Review: Lost in Paris
Blu-ray & DVD: Lost in Paris (2016)
Written, directed, co-produced AND starring multi-tasking husband and wife comedians Fiona Gordon and Dominique Abel, Lost in Paris is regarded as something of a commercial breakthrough for the prolific, hard-working burlesque duo, who bagged French screen icon Emmanuelle Riva (who died shortly after the film’s release) and comedy hero Pierre Richard to co-star in this whimsical, broad slice of cartoonish live-action tomfoolery.
Colourful and fanciful as it may be, I’m afraid this type of dialogue-sparse slapstick simply isn’t my cup of thé. I sat through the mercifully short 83-minute duration stony-faced and never far from a disdainful eye-roll. The plot concerns Canadian librarian Fiona’s (Gordon) trip to the French capital to track down her AWOL gran (Riva) who refuses to be put into a care home. ‘Hilarious’ misadventures ensue involving multiple prat-falls into the Seine and a farcical miscommunication which sees Fiona and a persistent tramp (Abel) gatecrash a stranger’s funeral, under the delusion they are honouring her (not dead) gran!!
I’m sure if you’re in the right frame of mind, Lost in Paris might work as an antiquated, frivolous alternative to modern Hollywood traditions (think Wes Anderson meets Charlie Chaplin), but for me the manic, physical japery came off as hapless and cheesy rather than charming. The balance just felt off-kilter, with the immature absurdism meshed awkwardly alongside far more mature gags inappropriate for family audiences. There’s a urination stunt where a boat load of tourists get an eyeful of Abel’s penis and a coffin-unhinging scene which borders on the distasteful. Worst of all is the cringeworthy moment where Abel beds the 89-year-old after he has woken up from a sex dream about her granddaughter!!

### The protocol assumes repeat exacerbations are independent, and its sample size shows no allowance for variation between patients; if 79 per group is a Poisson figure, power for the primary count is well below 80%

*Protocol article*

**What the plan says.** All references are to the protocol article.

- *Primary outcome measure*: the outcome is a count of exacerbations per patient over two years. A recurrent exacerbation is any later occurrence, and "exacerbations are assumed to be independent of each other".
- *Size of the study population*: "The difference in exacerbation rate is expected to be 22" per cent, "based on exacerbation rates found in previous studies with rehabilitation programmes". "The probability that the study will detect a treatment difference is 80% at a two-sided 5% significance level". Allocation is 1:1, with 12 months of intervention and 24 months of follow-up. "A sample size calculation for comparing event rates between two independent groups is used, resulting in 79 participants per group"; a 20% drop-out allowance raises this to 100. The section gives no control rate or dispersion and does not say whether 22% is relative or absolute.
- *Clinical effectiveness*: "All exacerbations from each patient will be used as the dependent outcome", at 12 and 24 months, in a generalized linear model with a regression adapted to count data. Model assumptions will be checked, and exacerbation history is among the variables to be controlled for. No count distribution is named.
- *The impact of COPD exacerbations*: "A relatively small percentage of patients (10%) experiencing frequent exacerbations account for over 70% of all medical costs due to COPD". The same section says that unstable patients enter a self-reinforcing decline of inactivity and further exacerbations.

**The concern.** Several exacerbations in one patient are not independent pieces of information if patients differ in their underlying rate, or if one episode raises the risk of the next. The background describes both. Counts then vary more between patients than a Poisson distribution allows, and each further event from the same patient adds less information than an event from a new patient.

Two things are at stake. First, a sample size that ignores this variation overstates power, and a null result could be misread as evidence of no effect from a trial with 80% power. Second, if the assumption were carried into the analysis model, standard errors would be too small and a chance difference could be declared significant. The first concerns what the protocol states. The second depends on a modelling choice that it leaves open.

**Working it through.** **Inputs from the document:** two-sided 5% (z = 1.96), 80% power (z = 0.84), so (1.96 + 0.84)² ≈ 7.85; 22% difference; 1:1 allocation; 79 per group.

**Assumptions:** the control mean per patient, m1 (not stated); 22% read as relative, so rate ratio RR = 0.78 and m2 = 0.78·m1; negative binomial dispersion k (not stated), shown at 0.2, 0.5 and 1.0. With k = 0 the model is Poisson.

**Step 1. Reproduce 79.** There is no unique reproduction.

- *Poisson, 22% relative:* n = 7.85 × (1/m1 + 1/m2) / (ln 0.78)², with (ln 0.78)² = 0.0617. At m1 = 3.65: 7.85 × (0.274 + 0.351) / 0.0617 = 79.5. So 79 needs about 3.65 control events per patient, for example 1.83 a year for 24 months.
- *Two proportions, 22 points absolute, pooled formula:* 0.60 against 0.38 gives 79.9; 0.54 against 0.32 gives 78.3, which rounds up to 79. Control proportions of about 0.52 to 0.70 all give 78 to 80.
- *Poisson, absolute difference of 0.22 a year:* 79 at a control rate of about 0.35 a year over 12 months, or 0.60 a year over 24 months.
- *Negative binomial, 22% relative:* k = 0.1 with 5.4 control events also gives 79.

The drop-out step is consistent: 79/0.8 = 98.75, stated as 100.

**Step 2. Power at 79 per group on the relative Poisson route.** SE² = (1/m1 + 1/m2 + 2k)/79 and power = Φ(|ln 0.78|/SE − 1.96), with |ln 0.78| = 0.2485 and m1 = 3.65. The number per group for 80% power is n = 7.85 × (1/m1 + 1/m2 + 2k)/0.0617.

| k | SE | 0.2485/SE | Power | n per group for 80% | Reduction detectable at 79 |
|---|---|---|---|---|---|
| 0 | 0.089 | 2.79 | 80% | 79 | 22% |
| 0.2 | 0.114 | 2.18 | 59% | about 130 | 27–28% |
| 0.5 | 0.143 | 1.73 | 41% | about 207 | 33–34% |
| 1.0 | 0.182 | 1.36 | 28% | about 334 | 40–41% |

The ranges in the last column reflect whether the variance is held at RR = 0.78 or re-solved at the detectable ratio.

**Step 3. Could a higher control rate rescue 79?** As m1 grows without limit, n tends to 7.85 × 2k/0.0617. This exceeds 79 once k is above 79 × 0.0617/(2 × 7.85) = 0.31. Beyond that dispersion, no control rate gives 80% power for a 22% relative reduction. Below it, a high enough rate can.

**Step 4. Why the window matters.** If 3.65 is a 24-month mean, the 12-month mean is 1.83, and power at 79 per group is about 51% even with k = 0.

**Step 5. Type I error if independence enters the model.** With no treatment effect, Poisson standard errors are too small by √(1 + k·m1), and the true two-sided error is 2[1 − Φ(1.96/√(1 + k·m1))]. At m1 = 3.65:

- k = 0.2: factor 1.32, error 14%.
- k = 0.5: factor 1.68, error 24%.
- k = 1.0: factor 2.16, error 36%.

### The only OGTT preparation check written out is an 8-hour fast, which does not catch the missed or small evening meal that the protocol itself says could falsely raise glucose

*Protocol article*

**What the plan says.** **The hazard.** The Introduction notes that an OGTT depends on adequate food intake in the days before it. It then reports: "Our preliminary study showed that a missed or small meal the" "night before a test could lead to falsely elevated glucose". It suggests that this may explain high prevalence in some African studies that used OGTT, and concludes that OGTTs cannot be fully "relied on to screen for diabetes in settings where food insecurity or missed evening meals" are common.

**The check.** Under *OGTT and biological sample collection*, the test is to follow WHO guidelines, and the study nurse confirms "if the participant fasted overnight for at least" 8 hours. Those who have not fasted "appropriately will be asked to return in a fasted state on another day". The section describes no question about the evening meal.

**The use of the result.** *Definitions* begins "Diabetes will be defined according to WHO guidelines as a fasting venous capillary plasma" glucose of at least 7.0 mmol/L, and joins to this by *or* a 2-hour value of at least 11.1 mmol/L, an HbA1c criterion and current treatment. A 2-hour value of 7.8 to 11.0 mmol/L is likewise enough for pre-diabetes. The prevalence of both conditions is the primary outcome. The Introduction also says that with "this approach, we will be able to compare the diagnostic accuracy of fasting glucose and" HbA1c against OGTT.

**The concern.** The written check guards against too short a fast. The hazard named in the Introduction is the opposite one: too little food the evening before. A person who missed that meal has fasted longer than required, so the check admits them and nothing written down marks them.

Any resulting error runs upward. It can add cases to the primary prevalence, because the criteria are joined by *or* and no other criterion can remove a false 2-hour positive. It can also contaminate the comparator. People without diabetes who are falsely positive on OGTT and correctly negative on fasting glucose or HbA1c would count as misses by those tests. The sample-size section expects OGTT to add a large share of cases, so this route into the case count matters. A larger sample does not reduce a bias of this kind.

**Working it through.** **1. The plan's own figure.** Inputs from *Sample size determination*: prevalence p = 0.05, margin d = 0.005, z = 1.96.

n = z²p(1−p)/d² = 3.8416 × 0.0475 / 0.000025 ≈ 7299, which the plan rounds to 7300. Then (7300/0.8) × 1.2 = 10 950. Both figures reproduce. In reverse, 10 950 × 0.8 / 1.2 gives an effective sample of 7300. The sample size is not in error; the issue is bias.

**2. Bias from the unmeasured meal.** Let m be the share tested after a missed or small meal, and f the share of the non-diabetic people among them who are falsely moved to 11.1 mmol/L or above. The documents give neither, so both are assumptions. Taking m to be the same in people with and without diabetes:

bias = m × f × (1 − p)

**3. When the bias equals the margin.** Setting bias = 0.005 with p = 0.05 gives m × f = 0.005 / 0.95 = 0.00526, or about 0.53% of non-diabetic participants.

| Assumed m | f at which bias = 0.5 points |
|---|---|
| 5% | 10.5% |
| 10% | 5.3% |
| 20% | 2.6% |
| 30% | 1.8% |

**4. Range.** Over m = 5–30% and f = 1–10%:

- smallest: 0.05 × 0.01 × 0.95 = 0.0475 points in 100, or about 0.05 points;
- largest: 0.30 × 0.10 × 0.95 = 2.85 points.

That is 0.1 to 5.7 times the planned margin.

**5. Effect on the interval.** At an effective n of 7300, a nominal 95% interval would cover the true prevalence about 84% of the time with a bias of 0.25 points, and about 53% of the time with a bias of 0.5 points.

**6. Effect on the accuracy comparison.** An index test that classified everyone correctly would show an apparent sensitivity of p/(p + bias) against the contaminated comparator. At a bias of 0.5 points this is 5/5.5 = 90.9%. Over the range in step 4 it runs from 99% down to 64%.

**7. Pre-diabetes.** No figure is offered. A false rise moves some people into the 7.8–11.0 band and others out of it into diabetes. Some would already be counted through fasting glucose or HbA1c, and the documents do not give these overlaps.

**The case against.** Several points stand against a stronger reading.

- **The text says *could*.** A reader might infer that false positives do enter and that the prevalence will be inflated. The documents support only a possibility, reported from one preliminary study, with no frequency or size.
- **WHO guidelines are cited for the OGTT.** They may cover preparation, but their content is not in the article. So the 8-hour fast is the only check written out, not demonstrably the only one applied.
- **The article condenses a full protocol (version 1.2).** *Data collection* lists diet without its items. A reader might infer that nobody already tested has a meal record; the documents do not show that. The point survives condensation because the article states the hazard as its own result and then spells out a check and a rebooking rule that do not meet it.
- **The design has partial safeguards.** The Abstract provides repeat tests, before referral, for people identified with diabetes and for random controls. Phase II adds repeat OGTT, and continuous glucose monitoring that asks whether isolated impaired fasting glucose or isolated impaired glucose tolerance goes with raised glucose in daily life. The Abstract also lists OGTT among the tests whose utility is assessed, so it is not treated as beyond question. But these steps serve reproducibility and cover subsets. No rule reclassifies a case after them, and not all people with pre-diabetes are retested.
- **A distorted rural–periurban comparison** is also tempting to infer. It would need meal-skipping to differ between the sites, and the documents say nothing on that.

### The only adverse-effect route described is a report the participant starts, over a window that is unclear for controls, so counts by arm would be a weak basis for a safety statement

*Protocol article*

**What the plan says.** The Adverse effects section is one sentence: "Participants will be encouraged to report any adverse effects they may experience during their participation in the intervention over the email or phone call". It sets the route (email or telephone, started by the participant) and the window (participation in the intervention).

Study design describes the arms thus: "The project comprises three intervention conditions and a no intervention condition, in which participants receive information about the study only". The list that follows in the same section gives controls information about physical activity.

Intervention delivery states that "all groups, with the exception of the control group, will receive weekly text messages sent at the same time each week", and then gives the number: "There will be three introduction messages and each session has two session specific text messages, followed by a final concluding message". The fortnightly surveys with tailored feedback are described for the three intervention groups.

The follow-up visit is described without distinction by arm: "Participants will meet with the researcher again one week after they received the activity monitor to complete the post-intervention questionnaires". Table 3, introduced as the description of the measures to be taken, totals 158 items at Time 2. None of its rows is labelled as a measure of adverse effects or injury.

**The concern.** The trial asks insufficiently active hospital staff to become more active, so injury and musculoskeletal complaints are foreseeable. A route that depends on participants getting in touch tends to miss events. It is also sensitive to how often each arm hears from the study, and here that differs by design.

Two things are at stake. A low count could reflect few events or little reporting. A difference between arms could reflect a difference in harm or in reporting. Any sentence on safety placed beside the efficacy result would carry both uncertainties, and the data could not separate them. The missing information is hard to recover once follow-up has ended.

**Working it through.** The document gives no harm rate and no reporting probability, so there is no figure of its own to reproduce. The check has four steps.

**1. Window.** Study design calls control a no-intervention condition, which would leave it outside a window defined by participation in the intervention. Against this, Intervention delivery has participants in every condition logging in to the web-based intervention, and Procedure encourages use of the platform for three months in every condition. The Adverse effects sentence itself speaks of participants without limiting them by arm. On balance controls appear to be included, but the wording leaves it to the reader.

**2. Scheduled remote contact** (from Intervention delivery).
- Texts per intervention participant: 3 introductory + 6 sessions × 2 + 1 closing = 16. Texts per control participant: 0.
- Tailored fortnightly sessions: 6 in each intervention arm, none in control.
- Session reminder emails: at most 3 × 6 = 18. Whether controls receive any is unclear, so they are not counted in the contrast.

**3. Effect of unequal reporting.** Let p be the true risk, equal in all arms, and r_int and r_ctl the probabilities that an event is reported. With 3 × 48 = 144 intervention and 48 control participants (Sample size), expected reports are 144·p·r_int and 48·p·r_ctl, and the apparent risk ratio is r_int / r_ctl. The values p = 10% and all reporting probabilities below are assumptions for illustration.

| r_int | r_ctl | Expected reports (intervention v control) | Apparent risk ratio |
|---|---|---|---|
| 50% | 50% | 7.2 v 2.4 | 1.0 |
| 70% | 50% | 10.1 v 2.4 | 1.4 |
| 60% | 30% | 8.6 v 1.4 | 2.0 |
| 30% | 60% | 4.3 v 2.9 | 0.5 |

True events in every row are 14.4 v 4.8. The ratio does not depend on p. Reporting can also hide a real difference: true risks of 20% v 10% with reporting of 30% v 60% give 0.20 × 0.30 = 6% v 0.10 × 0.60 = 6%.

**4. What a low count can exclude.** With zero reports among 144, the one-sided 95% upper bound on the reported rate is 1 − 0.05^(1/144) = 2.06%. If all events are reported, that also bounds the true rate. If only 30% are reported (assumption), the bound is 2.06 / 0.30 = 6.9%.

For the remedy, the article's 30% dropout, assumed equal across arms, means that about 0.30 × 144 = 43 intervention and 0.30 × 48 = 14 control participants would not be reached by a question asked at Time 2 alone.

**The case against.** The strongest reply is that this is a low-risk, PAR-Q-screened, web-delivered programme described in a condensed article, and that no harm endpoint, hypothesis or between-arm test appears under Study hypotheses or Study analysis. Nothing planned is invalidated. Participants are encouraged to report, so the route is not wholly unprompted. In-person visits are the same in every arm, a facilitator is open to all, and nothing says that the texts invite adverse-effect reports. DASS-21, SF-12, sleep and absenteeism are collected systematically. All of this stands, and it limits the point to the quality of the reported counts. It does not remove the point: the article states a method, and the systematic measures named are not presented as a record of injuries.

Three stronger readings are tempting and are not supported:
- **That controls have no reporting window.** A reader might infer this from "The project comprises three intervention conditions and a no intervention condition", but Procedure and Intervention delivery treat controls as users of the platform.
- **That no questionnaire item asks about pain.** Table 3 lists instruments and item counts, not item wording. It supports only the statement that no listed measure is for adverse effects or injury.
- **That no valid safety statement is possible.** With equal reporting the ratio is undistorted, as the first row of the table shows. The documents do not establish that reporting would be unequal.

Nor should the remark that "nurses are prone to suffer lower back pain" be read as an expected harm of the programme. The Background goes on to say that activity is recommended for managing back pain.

Inevitably, all of this meant the intended poignancy of the climactic Eiffel Tower climb was lost on me, but at least Arrow Academy have granted this recent DVD and Blu-ray release a superior presentation, bundling the main feature alongside two of Abel and Gordon’s short films and a ‘catch-up’ audio/visual featurette which summarises the pair’s work-to-date for any newcomers to their burlesque sensibilities (and no, it’s NOT that kind of burlesque!).
SPECIAL EDITION CONTENTS
- High Definition (1080p) Blu-ray Presentation
- Original 5.1 surround sound
- Optional English subtitles
- Abel & Gordon and the Quest for Burlesque – a video essay by Variety film critic Peter Debruge
- Walking on the Wild Side, The Tent – two short films by Abel & Gordon
- Theatrical trailer
- Reversible sleeve featuring two artwork options
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